Review: Behind The Black Door by Sarah Brown
Ebury Press, €14.99, Paperback
England is a foreign country; they do things differently there. On this side of the Irish Sea, Celia Larkin notwithstanding, first ladies have tended to blend seamlessly into the background, not so much speaking when spoken to as not speaking at all.
At Westminster, the leader's wife has always been more to the fore. Long before the frightful Cherie Blair, even Harold Wilson's poetry-publishing wife was a well-known personality in her own right.
Sarah Brown, wife of Gordon, the most recent Labour prime minister, was quiet enough when her husband was in power but has now broken her silence with the publication of Behind The Black Door, "a personal memoir about life at 10 Downing Street", though whether it really is "personal" remains a matter of opinion. It is, insofar as the book concerns itself overwhelmingly with the minutiae of domesticity chez Brown.
The book, written in a rather disturbingly giddy, schoolgirlish, exclamation mark-littered diary form, is crammed with meals and childminding and wardrobe decisions -- but there's nothing in the slightest bit revelatory about it. This is a book so tiptoeingly discreet it's practically taken a vow of silence.
There's certainly no hint here of the volatile, object-throwing prime minister unpeeled in weightier memoirs of his premiership. Instead, Gordon is loyally sketched throughout as a loving, touchy-feely Honey Monster of a man, watching CBeebies with his young sons "as I put my feet up with a cup of tea". Other leaders get the same softly, softly treatment. The couple have dinner with German Chancellor Angela Merkel, who has an election coming up and "very much wants to win again". You don't say?
While a disappointing read for that reason, Sarah Brown does manage to sprinkle the narrative with enough gossipy details to satisfy star-hungry readers. Meeting George Clooney while wearing a "comfy" lime green M&S "cardie" makes for an enjoyable vignette; and being taken aside by France's President Sarkozy at Downing Street to be told in a whisper that he's just married Carla Bruni, but the paparazzi don't know yet, does seem to sum up something about the little Parisian love muffin. Likewise, Sarkozy's trick of being "famously late for pretty much everything, especially if the cameras are lined up to notice..."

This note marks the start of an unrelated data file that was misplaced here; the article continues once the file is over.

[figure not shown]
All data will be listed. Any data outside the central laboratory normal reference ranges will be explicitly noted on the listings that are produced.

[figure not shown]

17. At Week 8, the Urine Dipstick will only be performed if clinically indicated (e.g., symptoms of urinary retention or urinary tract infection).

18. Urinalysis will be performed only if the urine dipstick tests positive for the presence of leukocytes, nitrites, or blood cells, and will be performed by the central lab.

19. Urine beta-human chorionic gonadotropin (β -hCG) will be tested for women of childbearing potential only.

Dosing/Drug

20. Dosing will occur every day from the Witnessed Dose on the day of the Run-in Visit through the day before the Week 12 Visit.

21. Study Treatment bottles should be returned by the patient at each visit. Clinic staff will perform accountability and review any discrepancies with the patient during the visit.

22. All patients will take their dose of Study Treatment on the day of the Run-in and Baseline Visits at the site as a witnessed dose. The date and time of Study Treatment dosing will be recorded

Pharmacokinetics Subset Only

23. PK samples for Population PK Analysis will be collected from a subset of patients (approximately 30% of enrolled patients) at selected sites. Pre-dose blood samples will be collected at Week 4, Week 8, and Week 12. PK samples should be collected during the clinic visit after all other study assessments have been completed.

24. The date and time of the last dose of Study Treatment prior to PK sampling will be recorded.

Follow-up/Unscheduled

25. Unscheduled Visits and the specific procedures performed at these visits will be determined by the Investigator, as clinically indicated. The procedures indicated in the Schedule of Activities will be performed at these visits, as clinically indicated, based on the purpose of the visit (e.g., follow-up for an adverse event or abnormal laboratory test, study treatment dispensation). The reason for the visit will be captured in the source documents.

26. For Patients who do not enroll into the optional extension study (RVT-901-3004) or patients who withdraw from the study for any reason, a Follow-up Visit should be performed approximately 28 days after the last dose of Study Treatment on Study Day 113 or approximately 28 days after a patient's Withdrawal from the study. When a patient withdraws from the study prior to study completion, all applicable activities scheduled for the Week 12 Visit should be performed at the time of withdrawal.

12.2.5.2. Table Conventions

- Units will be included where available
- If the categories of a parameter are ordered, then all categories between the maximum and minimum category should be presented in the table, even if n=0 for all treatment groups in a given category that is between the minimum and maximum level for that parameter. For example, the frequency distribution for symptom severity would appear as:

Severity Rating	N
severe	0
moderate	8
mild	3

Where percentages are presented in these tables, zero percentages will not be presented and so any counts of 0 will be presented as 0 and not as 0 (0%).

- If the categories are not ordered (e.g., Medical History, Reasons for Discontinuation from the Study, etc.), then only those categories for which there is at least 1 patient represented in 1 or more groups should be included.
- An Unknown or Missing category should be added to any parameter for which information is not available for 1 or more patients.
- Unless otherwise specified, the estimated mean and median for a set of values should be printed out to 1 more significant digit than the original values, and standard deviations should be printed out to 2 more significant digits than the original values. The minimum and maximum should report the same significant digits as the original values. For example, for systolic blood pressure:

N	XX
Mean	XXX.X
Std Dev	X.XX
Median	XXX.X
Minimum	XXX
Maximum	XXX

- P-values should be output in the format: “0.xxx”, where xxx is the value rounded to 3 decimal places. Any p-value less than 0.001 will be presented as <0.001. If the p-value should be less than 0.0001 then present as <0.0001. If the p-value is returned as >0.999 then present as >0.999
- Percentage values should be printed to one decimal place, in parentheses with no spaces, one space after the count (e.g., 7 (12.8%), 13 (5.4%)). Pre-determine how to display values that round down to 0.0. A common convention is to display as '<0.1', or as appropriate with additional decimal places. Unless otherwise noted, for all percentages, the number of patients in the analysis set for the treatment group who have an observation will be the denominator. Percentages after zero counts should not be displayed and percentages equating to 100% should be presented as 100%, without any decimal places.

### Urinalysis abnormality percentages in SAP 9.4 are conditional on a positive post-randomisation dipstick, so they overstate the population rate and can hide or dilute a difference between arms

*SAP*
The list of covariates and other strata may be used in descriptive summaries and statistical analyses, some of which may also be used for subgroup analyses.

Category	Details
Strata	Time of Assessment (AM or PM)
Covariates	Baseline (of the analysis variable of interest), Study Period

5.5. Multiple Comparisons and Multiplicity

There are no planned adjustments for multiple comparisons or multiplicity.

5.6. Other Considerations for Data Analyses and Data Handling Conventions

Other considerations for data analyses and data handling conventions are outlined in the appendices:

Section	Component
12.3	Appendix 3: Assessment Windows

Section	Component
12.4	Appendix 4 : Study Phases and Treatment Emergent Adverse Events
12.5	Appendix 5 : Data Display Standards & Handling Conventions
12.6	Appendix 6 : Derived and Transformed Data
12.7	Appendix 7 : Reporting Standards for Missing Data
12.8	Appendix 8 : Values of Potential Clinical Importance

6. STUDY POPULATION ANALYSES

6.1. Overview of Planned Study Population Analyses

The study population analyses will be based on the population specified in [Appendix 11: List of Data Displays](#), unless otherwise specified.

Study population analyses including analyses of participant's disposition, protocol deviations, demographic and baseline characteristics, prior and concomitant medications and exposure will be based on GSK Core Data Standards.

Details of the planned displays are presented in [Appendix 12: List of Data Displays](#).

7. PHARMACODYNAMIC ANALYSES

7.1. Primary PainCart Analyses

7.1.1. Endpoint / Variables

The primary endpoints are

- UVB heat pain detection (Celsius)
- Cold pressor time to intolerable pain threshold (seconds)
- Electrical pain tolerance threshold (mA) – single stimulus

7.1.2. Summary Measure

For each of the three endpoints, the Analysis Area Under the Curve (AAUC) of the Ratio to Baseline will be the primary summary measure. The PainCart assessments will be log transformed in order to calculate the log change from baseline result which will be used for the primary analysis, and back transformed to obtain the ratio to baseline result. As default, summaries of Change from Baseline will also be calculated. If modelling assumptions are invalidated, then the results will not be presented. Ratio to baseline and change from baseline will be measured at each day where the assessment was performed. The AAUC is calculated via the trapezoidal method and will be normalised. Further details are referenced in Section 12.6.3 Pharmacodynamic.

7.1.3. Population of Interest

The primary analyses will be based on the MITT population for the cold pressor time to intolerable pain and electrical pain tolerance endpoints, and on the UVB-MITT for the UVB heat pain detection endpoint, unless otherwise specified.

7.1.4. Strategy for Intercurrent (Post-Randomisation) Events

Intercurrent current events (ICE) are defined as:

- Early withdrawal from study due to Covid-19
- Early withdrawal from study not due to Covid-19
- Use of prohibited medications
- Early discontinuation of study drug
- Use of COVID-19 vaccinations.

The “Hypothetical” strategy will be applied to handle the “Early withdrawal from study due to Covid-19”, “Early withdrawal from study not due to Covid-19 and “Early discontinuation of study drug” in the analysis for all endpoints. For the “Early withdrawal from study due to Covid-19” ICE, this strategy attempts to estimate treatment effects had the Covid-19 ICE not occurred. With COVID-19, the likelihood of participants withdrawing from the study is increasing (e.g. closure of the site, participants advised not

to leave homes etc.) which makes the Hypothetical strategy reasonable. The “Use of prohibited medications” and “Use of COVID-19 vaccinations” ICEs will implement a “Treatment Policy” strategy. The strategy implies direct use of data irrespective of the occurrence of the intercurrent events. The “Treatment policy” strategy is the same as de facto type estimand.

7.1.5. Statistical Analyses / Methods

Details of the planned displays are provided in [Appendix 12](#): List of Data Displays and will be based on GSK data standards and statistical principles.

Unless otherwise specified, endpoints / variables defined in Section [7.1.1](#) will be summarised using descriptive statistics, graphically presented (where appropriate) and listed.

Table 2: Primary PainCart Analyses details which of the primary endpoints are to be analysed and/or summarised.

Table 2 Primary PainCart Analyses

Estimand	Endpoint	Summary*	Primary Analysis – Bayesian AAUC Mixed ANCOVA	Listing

Buried in a time capsule, the book will offer future generations a telling insight into a time when politics and showbiz began to merge. Weeks are an endless round of meetings and campaigns and crises, but celebrities are never far away.
Her list of "close friends" in the acknowledgments runs to nearly a whole page, and include Mariella Frostrup, 'Jo' (JK) Rowling, Davina McCall, Eddie Izzard, Annie Lennox, Kim Cattrall, David (Dr Who) Tennant. . . it all becomes a bit much after a while, particularly when Sarah jets off to America to give an address on female empowerment in the developing world, and "as I am leaving, I recognise a very famous face sitting near the back quietly listening to all the speeches: Barbra Streisand, with her husband, James Brolin".
She's "too shy to go and say hello", but still squeezes twice as many words out of the incident as she devotes to the meeting itself. Gordon, meanwhile, is somewhere in Manhattan -- along with Bono, naturally -- where both are being presented with a "humanitarian award".
After that, it's off to the UN for an amusing anecdote about Colonel Gaddafi giving a 90-minute speech when he was only allotted nine (oh, he's a card, isn't he?), before heading back to London for the Pride of Britain awards, where "we say hello to Cheryl Cole, who is a good Labour supporter". It's not even as crude as simple namedropping; that's just the life modern politicians lead. Somehow that almost makes it worse. Even when a guest at dinner leans over and tells Piers Morgan he's 'FOS' ("Full Of Shit"), Mrs Brown is keen to point out that the Britain's Got Talent judge has a good sense of humour and is not offended.
Sarah Brown comes across in these pages as a decent and likeable woman, but then this is her own story and it's a rare diarist who lets a less than flattering self-portrait emerge. She's no Alan Clark, let's put it that way.
Which isn't to say that Behind The Black Door is a bad book; just not a very necessary one. Meanwhile, here's hoping Enda's other half isn't sharpening her pencil as we speak.